La cacophonie du monde

PARIS – Dans son ouvrage phare intitulé Diplomatie, Henry Kissinger décrit, de manière peut-être un peu trop idyllique, le système international d’équilibre des pouvoirs qui, à la suite du Congrès de Vienne en 1814-1815, aboutit à ce que l’on appela le « Concert européen. » Comme l’explique Kissinger, il régnait au lendemain des guerres napoléoniennes « non seulement un équilibre physique, mais également un équilibre moral. Pouvoir et justice étaient en parfaite harmonie. » Un concert qui prit certes fin dans la cacophonie, avec l’explosion de la Première Guerre mondiale à l’été 1914.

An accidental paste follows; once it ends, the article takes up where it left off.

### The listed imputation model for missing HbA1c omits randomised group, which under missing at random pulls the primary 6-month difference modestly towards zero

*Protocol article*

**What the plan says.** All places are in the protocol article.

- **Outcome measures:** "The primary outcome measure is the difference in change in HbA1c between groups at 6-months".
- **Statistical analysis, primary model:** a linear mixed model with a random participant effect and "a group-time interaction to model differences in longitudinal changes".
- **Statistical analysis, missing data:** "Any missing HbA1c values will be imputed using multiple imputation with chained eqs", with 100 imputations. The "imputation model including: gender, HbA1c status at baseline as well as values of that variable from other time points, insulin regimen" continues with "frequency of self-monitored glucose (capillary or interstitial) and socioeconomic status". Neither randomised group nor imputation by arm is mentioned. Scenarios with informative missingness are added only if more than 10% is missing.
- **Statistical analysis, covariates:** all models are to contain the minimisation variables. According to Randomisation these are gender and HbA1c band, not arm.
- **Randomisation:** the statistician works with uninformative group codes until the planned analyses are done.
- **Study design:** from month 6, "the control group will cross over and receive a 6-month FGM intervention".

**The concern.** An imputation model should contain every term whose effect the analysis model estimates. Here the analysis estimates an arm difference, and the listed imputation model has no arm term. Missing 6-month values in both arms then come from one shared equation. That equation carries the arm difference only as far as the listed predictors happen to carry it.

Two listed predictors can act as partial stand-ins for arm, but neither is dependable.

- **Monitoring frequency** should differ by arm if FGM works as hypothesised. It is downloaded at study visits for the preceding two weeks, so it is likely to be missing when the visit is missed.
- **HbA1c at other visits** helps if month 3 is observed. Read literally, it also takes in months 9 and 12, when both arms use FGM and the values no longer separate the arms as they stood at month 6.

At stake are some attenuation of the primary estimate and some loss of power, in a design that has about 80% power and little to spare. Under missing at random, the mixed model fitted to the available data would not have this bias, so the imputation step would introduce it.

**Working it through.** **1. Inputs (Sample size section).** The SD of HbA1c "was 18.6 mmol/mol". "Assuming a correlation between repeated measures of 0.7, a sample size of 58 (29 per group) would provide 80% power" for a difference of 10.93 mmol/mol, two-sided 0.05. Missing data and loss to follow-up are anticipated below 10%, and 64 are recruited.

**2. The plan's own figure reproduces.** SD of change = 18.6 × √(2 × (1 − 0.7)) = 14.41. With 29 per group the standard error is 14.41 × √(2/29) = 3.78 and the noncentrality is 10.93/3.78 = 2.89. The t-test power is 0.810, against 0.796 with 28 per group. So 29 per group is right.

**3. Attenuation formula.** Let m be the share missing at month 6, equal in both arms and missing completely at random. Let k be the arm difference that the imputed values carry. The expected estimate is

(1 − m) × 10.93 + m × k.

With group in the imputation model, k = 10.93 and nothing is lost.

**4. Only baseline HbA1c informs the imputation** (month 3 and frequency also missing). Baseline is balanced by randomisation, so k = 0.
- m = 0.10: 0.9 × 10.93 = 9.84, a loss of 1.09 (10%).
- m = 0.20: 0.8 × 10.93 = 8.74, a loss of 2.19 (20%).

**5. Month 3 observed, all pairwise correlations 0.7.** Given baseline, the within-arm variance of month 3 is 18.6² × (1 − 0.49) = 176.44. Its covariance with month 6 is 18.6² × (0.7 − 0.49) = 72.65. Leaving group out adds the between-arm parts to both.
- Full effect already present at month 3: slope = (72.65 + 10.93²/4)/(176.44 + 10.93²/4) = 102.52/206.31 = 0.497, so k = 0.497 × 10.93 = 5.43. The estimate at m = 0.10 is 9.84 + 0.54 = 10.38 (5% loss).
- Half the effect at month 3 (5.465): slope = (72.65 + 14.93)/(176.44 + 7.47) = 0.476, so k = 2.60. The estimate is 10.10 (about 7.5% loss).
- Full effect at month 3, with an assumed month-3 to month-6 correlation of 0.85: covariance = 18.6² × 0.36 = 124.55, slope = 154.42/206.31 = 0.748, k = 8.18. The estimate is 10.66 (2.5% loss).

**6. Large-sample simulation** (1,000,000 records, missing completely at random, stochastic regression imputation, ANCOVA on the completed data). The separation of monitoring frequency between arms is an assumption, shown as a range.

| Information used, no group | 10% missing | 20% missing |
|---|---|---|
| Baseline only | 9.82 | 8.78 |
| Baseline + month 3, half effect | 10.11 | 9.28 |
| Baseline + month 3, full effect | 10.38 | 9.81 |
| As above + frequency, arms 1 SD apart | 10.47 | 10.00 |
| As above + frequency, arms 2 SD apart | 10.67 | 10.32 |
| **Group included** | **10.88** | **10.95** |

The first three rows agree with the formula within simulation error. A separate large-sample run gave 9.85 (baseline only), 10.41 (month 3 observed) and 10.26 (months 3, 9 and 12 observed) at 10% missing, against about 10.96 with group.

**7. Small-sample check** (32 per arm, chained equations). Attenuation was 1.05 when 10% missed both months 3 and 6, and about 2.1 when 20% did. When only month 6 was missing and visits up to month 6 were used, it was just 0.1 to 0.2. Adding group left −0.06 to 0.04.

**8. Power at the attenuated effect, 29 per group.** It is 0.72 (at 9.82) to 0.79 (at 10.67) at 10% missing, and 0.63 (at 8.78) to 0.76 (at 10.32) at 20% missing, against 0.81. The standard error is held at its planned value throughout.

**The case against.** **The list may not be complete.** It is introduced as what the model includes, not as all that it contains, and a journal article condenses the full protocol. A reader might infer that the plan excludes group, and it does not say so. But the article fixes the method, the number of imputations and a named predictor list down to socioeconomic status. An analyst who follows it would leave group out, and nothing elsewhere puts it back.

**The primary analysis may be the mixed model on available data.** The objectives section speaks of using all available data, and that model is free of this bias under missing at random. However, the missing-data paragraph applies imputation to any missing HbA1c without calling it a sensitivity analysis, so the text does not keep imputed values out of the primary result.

Aujourd’hui, après avoir connu la brutalité de la première moitié du XXe siècle, la Guerre froide et son contexte de bipolarité, ainsi qu’une brève période d’hyperpuissance des États-Unis après 1989, le monde est de nouveau en quête d’un nouvel ordre international. Peut-on espérer voire ce concert des nations européennes qui exista autrefois s’étendre au monde entier ?

Il semble malheureusement plus probable que nous connaissions une véritable cacophonie internationale. Ceci s’explique par une raison évidente, qui n’est autre que l’absence d’un arbitre mondial reconnu et soutenu. Les États-Unis, qui incarnent le mieux le pouvoir ultime, sont de moins en moins désireux – et de moins en moins capables – de jouer ce rôle. Quant aux Nations Unies, symbole absolu des principes de l’ordre mondial, elles sont aujourd’hui plus divisées et plus impuissantes que jamais.

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